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What is Demineralization?

By Christian Petersen
Updated May 21, 2024
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Demineralization is the removal of minerals, especially mineral salts, from a liquid, usually water. The term is also applied to the process of removing of minerals or mineral salts from living tissue, especially bone. Demineralization of tissue is usually a result of a serious medical condition or disease.

When referring to the removal of minerals or salts from water, demineralization most often involves the process desalinization. Any process that removes minerals or mineral salts from any liquid is technically demineralization, however. Cooks may actually perform demineralization on a soup or stock by adding whole potatoes to a boiling liquid. The potatoes absorb salt from the liquid.

Water softeners are devices which remove certain minerals from water, like calcium and magnesium. They perform this function by replacing the calcium and magnesium atoms with ions of sodium with the help of a catalyst. This is not strictly demineralization, although is sometimes called such. Other processes involving the use of ions to remove minerals from water can produce nearly pure water with no dissolved minerals. Water treatment plants often use this process to remove harmful minerals from water.

Desalinization is by far the most common and most important type of demineralization process. This process is used to remove salt from water, usually sea water. The result is fresh water, which can be used for drinking, raising crops, or any other use for which salt water is unsuitable. This process is often employed by seagoing ships to continually provide a source of fresh water. Countries with a lack of fresh water supplies use massive desalinization plants to produce millions of gallons of fresh water from sea water.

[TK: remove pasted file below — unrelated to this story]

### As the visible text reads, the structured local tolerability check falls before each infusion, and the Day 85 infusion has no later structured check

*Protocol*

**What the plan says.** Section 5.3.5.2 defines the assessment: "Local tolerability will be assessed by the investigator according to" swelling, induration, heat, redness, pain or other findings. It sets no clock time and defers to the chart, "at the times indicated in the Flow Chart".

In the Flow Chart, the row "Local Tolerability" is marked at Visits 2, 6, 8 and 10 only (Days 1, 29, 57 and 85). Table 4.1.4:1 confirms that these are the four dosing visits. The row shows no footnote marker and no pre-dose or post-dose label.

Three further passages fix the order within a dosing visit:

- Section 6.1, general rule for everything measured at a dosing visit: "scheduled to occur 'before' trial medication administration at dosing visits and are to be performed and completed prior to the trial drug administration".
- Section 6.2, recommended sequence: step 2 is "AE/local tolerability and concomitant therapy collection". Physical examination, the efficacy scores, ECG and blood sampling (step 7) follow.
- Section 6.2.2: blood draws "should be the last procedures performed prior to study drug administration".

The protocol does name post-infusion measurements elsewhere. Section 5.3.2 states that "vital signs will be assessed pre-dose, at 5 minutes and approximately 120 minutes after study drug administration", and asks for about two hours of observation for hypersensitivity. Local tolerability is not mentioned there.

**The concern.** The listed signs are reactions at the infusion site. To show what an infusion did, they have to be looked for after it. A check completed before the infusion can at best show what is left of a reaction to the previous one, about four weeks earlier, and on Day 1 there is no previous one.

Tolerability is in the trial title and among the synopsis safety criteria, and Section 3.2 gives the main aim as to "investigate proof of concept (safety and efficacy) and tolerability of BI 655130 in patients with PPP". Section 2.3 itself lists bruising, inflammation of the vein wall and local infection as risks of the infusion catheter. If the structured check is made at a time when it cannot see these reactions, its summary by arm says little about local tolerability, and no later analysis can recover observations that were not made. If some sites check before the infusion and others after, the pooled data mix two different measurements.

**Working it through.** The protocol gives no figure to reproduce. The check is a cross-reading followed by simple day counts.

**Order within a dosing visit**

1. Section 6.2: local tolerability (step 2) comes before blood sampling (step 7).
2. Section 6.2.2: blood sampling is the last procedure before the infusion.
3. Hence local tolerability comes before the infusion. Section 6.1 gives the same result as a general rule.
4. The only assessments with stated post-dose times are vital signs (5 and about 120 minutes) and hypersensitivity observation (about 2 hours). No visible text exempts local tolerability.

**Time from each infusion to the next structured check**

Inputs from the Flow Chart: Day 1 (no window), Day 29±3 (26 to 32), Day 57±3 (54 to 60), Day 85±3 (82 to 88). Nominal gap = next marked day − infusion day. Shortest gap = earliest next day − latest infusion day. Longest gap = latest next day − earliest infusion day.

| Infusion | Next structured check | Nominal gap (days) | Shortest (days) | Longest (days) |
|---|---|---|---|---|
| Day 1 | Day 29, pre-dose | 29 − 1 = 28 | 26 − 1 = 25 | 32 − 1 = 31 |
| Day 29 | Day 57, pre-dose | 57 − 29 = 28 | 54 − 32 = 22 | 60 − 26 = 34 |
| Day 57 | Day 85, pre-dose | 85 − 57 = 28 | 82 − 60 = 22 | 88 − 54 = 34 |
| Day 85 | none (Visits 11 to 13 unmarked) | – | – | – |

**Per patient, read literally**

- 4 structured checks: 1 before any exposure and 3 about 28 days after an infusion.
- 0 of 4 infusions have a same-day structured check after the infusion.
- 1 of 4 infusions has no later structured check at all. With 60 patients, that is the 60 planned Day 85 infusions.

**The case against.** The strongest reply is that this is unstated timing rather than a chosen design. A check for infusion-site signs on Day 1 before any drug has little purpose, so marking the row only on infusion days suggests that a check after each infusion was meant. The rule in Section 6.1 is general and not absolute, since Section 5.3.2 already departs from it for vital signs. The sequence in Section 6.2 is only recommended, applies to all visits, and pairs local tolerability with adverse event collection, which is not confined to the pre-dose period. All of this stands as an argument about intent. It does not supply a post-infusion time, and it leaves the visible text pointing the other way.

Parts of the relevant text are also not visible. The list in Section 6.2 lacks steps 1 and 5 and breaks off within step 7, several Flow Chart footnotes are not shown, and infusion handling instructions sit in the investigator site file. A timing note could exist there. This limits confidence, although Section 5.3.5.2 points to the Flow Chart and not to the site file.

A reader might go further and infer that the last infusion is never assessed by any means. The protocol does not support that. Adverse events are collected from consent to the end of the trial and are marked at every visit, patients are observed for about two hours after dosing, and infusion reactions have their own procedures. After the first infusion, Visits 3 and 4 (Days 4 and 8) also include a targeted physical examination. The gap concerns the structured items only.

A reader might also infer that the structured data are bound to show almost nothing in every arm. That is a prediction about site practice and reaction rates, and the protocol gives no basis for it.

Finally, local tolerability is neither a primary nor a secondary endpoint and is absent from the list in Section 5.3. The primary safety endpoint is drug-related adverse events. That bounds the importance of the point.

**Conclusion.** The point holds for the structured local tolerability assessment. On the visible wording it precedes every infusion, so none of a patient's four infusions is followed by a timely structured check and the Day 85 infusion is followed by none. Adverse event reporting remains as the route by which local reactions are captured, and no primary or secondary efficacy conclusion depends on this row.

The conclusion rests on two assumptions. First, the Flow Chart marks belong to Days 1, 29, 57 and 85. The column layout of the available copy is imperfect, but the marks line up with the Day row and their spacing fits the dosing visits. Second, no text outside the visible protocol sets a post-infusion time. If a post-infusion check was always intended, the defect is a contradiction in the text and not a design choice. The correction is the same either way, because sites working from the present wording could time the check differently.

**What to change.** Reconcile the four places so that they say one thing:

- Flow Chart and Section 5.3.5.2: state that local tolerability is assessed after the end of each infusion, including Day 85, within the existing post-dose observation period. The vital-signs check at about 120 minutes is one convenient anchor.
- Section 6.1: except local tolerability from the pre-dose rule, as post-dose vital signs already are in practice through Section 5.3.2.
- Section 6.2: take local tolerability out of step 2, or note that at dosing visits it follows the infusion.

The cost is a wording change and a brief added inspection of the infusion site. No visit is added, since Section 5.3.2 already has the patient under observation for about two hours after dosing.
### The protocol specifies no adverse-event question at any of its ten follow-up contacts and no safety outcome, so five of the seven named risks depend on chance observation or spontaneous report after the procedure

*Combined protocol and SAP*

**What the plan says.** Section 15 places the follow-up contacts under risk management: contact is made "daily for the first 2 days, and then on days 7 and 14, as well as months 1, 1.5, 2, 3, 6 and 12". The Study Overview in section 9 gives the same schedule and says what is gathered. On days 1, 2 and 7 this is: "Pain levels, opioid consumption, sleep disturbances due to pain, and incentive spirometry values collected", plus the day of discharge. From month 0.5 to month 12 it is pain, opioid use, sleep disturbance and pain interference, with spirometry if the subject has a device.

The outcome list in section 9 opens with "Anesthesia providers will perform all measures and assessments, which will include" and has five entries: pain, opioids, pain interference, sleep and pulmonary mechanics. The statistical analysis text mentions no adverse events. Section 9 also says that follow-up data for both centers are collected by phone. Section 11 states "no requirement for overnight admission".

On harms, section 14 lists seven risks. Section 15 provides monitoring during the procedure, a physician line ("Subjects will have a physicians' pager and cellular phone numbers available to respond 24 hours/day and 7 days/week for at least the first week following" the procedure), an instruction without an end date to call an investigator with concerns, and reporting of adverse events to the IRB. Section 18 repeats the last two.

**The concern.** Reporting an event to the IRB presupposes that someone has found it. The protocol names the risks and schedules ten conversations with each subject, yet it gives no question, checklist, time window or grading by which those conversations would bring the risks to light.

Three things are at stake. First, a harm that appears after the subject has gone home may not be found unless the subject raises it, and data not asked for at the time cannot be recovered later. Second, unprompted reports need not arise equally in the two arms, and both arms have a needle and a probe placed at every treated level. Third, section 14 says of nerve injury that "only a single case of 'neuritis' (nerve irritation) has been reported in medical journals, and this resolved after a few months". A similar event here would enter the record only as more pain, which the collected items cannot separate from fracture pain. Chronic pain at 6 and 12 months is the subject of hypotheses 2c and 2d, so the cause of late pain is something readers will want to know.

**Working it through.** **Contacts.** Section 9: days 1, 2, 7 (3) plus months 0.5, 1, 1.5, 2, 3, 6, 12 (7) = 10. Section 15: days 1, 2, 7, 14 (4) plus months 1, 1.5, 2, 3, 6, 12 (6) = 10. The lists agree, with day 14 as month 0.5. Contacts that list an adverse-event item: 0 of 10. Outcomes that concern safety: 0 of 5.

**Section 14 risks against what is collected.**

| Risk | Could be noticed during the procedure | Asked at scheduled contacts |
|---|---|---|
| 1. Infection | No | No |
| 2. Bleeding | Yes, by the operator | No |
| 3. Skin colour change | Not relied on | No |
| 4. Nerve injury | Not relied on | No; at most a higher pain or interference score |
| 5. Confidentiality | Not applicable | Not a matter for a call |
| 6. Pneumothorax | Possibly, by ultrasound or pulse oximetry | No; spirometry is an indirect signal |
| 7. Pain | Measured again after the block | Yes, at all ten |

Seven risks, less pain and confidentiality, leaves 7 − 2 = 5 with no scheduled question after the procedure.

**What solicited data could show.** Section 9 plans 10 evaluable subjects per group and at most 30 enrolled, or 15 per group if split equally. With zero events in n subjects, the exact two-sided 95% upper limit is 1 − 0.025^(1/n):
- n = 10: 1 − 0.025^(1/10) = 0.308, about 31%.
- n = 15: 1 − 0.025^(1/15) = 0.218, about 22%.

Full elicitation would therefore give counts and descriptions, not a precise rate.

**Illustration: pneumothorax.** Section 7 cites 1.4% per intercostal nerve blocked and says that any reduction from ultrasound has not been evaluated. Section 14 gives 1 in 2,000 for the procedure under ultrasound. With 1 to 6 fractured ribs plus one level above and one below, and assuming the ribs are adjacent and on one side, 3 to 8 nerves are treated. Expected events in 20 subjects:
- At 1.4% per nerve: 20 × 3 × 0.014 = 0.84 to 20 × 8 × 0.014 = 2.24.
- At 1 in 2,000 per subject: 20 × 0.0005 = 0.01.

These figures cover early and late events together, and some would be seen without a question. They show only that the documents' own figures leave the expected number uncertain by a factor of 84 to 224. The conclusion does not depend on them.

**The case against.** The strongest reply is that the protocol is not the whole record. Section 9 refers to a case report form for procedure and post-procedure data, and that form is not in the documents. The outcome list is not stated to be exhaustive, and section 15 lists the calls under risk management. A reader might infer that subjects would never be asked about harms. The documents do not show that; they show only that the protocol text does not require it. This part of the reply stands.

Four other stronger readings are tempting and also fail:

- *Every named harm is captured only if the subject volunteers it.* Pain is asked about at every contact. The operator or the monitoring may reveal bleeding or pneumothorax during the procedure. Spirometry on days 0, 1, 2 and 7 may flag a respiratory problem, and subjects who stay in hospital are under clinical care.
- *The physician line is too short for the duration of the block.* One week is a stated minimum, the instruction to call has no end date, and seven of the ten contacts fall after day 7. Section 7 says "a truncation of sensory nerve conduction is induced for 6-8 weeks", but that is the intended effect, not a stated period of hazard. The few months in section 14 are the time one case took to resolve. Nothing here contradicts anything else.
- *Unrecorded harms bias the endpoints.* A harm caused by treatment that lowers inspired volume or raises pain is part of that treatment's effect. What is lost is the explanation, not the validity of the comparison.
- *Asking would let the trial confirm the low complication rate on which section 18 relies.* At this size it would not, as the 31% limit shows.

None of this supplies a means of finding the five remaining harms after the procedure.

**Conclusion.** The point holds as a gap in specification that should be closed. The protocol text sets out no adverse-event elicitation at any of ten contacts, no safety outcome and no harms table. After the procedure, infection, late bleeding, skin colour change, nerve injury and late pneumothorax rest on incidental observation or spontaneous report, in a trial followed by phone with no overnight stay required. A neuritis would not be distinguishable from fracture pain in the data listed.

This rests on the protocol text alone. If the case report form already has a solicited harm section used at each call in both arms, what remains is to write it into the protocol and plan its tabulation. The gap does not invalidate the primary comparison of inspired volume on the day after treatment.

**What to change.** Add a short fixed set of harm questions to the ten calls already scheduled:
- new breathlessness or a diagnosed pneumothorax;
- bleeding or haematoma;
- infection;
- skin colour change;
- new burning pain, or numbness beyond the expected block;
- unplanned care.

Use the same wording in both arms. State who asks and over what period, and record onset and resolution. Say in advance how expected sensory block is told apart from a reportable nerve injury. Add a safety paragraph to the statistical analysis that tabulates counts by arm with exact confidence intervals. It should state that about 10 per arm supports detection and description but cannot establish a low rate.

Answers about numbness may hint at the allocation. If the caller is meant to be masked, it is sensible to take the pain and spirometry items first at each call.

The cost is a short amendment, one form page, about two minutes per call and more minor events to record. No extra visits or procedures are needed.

When used to describe the loss of minerals from living tissue like bone or tooth enamel, demineralization is usually the result of a serious condition or disease. Osteoporosis is the most common cause of demineralization in human tissues and causes bones to gradually lose the minerals that make up a major part of their structure. Calcium, phosphorous and other minerals are slowly depleted from bones, making them brittle and weak.

Tooth enamel is also sometimes affected by mineral loss. This is usually due to exposure to very acidic foods or liquids or the action of oral bacteria that produce acids. Certain diseases also can cause the loss or degradation of tooth enamel. This loss of the chief mineral in tooth enamel, hydroxyapatite, rarely significantly reduces the strength of the enamel, but rather makes it less able to protect the sensitive tissue and nerves beneath, which can make teeth very sensitive to hot or cold foods or liquids.

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Discussion Comments
By SunSeal — On Dec 07, 2014

@ Bronze Eagle

The article just mentions demineralization of water...honestly, it wouldn't surprise me. It says water treatment plants remove harmful minerals in this manner. I know calcium buildup is no fun to clean.

By BronzeEagle — On Dec 07, 2014

It is weird. Totally agree. The article mentions osteoporosis being caused by the demineralization of bone over time, citing phosphorous and calcium loss as a cause, which I think is pretty well common knowledge, but is calcium actually removed from drinking water?

By SunSeal — On Dec 06, 2014

OK, seriously...why is water calcium and magnesium removed from water? Then people take expensive supplements to get basic minerals that their body is lacking? Am I the only who finds this weird?

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